For the next two decades, Brown composed scores and songs for MGM musicals (often, but not always, in collaboration with Freed). His melodies feature no Gershwinesque phrasing. Unlike the sophisticated world described in Cole Porter's lyrics, or the playful quadruple rhymes of Betty Comden and Adolph Green, Brown's music is more at home with lyrics that are simple, lilting, and irrepressibly romantic. It elicits a naive, happy-go-lucky lightheartedness. This carefree, cheerful aura is the hallmark of the MGM musical.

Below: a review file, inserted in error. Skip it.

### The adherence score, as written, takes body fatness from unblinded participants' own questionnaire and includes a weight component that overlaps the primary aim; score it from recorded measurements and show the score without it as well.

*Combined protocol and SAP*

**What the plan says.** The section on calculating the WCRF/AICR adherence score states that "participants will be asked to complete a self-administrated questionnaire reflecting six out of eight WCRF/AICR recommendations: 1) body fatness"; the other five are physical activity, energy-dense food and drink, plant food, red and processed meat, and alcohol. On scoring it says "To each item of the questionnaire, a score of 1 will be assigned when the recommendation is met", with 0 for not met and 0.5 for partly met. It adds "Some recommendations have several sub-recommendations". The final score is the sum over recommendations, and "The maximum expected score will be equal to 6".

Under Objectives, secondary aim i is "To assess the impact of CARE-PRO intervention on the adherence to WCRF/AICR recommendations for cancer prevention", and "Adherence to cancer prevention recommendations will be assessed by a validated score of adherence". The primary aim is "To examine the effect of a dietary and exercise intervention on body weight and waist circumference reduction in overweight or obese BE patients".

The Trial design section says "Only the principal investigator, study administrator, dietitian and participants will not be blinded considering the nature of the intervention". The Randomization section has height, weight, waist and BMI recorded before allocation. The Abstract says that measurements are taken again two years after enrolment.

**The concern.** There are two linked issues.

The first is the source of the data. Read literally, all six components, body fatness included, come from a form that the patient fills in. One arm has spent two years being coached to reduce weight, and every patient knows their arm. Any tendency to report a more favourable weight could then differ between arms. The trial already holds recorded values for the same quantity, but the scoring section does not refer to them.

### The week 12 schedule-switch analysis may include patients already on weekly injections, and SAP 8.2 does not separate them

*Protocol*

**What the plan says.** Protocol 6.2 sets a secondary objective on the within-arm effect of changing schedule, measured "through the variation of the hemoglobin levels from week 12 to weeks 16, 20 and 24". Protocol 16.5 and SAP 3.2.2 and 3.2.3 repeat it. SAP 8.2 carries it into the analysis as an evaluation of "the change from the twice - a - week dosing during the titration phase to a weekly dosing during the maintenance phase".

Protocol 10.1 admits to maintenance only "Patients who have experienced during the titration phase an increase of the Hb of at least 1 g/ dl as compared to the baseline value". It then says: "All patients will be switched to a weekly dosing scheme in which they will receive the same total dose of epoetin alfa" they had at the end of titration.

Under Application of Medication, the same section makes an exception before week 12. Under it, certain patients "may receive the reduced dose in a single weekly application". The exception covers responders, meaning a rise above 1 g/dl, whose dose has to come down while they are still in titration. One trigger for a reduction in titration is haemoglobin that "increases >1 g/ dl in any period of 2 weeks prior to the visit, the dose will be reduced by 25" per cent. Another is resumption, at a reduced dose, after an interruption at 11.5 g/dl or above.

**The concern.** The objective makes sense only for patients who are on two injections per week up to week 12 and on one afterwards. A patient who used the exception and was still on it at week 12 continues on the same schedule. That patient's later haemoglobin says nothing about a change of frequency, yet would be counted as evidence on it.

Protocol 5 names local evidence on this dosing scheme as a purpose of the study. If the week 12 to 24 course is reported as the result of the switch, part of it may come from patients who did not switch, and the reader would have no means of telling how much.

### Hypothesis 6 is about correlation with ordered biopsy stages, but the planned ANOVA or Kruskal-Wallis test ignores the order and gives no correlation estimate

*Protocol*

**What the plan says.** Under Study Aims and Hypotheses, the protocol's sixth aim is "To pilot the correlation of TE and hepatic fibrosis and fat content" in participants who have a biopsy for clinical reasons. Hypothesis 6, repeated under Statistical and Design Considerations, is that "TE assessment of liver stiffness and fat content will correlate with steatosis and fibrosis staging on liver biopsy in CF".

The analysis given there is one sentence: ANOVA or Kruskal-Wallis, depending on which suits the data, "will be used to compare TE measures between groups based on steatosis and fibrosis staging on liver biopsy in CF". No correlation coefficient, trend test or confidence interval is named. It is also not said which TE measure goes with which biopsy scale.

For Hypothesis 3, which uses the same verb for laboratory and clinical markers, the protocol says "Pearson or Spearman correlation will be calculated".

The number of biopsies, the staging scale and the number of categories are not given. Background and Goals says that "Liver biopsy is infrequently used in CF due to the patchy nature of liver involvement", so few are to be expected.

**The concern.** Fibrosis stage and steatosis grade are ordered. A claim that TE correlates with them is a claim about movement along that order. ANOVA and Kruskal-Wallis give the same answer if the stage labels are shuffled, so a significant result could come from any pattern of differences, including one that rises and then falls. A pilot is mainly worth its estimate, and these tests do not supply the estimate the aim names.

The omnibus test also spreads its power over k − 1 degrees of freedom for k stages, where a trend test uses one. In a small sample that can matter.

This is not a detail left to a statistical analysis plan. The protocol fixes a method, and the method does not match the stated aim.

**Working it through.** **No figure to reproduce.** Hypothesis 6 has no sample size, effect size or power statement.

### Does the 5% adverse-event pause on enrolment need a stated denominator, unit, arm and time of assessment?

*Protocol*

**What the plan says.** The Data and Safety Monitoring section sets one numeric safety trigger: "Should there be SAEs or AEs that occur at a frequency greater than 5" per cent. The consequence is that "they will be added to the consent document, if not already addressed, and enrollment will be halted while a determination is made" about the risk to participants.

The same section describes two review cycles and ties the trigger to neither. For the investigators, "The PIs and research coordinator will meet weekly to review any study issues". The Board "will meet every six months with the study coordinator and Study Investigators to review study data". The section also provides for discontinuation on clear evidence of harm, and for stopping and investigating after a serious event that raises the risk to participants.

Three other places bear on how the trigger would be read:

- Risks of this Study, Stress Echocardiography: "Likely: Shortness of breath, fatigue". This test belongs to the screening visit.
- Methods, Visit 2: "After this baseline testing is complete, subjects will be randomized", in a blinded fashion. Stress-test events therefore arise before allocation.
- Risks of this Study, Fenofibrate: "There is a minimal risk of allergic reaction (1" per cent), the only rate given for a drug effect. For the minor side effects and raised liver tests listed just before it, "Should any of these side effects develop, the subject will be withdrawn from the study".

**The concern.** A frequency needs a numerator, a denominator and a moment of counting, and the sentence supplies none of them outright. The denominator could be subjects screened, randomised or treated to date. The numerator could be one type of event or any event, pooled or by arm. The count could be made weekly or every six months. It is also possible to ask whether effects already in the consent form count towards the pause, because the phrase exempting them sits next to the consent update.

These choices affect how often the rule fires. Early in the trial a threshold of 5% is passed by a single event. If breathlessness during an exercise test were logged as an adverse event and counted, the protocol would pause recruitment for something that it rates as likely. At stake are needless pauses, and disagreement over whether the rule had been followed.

In addition to the little song, all but two of the tunes performed in Singin' in the Rain originally were included in other studio releases: The Broadway Melody ("You Were Meant for Me," "The Wedding of the Painted Doll," and "The Broadway Melody"); San Francisco ("Would You?"); Sadie McKee ("All I Do Is Dream of You"); The Broadway Melody of 1936 ("You Are My Lucky Star," "I've Got a Feeling You're Fooling," and "Broadway Rhythm"); Lord Byron of Broadway ("Should I?"); and Babes in Arms ("Good Morning"). In each, Brown's music nicely complements the eternal optimism of Freed's lyrics: "All I do is dream of you the whole night through"; "life was a song, you came along . . . you were meant for me, and I was meant for you"; "good mornin', good mornin' . . . rainbows are shinin' through"; "no skies of gray on that Great White Way, that's the Broadway melody"; and, finally, "I'm singin' in the rain. . . . What a glorious feeling. I'm happy again."